It’s hard for both physicians and patients alike to understand the intense complexity of the connected body. It’s easier to come up with a description for one part that hurts and call it good. I call this “parting it out,” and this is definitely the case with a piriformis injection. Even though there are likely other reasons the piriformis is a problem, our “easy fix” medical care system loves an easy-to-understand label.
The piriformis is a muscle that goes from the front of the tailbone to the outside of the hip. See the image to the right. The sciatic nerve in some patients can go through the muscle; in most others, it exits in front of and below the muscle. The sciatic nerve is one of the major nerve bundles that’s made up of a collection of spinal nerves from the low back and supplies the muscles in the leg. When the sciatic nerve is irritated by the piriformis muscle, the foot or leg can go numb or the muscles it supplies can develop pain and problems. Other times patients just develop a “pain in the butt” where the piriformis nerve travels.
If the piriformis muscle is tight and that’s causing pain in the muscle/tendon or irritating the nerve, then you need to stretch the muscle. Many different piriformis stretches have been described. To the right is the most common. You lie on your back and hook the foot on the side with the tight piriformis around the opposite knee and then pull that leg back, creating a stretch in the butt area.
A common piriformis injection therapy is steroid anti-inflammatories into the piriformis area, either blind or under ultrasound or fluoroscopic guidance. Finally, if none of that works, shockwave therapy may be tried. The idea here is to cause irritation in the muscle to try and kick off a healing response. Botox is another common piriformis injection concept. The idea here is that the Botox will temporarily relax the muscle. Finally, yet another piriformis injection strategy is platelet rich plasma (PRP). The idea here is that the growth factors in the PRP will help heal the damaged muscle and tendon.
If all else fails, some surgeons cut the muscle to try to free the nerve. This is a highly invasive treatment that obviously can have serious side effects. In addition, it destroys the normal biomechanics of the sacrum and SI joint.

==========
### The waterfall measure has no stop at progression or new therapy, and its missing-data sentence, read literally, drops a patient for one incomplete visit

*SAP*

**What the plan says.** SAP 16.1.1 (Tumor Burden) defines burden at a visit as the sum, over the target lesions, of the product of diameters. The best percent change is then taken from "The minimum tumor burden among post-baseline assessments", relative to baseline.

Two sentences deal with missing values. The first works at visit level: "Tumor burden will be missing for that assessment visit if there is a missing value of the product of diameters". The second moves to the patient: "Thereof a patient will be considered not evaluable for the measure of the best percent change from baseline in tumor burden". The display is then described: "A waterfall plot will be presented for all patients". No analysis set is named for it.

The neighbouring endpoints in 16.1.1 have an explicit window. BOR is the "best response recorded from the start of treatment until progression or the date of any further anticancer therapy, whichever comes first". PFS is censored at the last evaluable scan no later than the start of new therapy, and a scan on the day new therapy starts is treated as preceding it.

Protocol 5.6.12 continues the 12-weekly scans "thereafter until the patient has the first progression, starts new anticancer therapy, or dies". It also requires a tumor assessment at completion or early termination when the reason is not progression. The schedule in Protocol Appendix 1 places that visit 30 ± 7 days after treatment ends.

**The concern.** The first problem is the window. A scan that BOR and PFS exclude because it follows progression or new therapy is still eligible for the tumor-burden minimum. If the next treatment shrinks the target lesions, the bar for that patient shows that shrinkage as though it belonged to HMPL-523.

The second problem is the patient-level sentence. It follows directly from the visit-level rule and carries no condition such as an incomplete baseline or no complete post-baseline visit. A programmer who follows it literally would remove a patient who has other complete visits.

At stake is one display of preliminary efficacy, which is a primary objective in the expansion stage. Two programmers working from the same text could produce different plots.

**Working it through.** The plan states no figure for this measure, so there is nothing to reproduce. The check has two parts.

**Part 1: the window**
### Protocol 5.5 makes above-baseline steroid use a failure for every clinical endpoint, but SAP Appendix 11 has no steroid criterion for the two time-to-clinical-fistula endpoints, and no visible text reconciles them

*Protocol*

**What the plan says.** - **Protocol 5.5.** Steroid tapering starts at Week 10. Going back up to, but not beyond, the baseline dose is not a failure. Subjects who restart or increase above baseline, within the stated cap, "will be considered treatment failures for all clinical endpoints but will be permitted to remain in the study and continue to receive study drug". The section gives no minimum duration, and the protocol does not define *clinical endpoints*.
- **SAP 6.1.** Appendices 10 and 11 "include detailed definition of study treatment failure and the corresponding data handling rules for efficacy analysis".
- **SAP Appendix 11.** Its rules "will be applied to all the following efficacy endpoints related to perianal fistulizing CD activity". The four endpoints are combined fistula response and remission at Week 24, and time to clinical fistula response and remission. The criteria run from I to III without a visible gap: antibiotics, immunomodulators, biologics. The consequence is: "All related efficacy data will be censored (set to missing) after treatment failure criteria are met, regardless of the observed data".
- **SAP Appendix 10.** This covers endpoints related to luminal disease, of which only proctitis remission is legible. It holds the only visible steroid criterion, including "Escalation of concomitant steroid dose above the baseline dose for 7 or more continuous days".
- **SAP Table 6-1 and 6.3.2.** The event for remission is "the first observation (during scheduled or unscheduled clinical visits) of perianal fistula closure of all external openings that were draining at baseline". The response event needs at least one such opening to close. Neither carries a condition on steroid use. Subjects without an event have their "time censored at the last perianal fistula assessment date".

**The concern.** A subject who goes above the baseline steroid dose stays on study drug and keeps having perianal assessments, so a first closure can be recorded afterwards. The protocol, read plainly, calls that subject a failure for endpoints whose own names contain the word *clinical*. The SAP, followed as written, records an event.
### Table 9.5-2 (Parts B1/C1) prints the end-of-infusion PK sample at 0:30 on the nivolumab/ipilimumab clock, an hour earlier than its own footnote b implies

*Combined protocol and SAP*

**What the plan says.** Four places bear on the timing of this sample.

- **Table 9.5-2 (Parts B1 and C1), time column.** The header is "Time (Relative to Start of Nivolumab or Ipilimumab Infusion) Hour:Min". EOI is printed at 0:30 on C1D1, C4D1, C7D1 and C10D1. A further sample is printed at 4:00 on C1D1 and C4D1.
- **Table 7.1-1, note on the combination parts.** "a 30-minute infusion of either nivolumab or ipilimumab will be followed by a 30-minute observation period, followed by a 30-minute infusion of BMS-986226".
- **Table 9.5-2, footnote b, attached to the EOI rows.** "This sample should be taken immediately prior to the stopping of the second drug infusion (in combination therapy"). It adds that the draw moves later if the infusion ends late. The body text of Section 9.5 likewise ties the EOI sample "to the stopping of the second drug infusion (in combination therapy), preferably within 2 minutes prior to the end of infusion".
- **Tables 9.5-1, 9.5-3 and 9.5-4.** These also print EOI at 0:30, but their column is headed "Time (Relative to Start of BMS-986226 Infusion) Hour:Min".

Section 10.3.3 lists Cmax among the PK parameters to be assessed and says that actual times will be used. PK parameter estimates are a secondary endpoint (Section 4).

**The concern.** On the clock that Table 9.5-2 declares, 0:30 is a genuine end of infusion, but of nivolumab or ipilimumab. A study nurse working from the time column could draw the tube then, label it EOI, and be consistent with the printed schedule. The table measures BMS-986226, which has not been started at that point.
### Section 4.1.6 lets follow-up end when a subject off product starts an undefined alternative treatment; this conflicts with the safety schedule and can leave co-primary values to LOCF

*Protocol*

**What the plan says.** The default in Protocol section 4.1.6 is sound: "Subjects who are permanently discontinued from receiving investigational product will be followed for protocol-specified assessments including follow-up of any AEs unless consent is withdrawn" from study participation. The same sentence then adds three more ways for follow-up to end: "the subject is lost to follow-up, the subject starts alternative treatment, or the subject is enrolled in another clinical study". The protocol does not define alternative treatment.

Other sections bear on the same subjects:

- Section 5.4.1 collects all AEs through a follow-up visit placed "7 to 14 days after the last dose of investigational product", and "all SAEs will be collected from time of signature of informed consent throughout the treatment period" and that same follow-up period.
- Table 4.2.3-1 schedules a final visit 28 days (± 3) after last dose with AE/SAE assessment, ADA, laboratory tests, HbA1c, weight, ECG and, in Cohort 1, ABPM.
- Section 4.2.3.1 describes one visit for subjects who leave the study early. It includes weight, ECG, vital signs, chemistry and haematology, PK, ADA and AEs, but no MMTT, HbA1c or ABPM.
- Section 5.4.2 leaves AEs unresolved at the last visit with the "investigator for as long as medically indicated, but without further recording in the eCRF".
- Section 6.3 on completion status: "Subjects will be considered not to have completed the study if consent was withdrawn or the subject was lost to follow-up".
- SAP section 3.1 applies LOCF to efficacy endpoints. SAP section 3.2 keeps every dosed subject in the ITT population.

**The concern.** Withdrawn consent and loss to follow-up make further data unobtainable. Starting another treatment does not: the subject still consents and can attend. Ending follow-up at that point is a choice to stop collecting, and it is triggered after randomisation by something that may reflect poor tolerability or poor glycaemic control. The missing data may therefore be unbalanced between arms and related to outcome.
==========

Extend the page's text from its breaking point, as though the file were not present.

However, none of these therapies answer a critical question. Why is the muscle tight in the first place? Let’s explore that idea.
Let’s first look at what we know from MRI research about the piriformis muscle. In one large MRI study, 86% of the patients had either an enlarged muscle or tendinopathy in the muscle tendon (tendon damage). Only about one in four patients had evidence that the sciatic nerve was involved. So what could make the muscle enlarged or beat up?
We’ve known since the ’90s that the piriformis muscle along with many ligaments are involved in stabilizing the sacroiliac (SI) joint. The SI joint lives between the tailbone and the back of the pelvis, so it makes sense that any muscle attached to the tailbone could have a role in stabilizing the joint. The joint is also stabilized by thick and extensive ligaments (see image to the left).
What would happen to the piriformis muscle if the SI joint ligaments were loose? It would go into overdrive to try and stabilize the sacrum (tailbone). This would explain why the piriformis is chronically tight, which in turn causes the muscle to get bigger and beat up.
So if the cause of the big and torn-up piriformis muscle is an unstable SI joint, why would we treat the muscle? That’s like trying to fix a torn-up tire that got that way because the lug nuts on the rim were loose by focusing on the tire. That approach makes no common sense. In fact, it makes more sense to tighten the lug nuts first and then repair the tire.
So how do you tighten the lug nuts here? You can inject a number of substances to tighten the SI joint ligaments. This can be something as simple as prolotherapy or orthobiologics, like platelet rich plasma or bone marrow stem cells. These are precise fluoro- or ultrasound-guided injections directly into specific ligaments.
The upshot? Always ask yourself why is this happening? Regrettably, most of medicine is focused only on the symptoms and thus only understanding a small part of the whole disease. This happens every day with piriformis syndrome. So why is the piriformis tight? It’s usually instability in the sacrum where the muscle is attached. Hence, if you fix the instability and the muscle, you get a more permanent fix that doesn’t destroy the normal biomechanics.
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About the Author
Christopher J. Centeno, M.D. is an international expert and specialist in regenerative medicine and the clinical use of mesenchymal stem cells in orthopedics. He is board certified in physical medicine as well as rehabilitation and in pain management through The American Board of Physical Medicine and Rehabilitation.…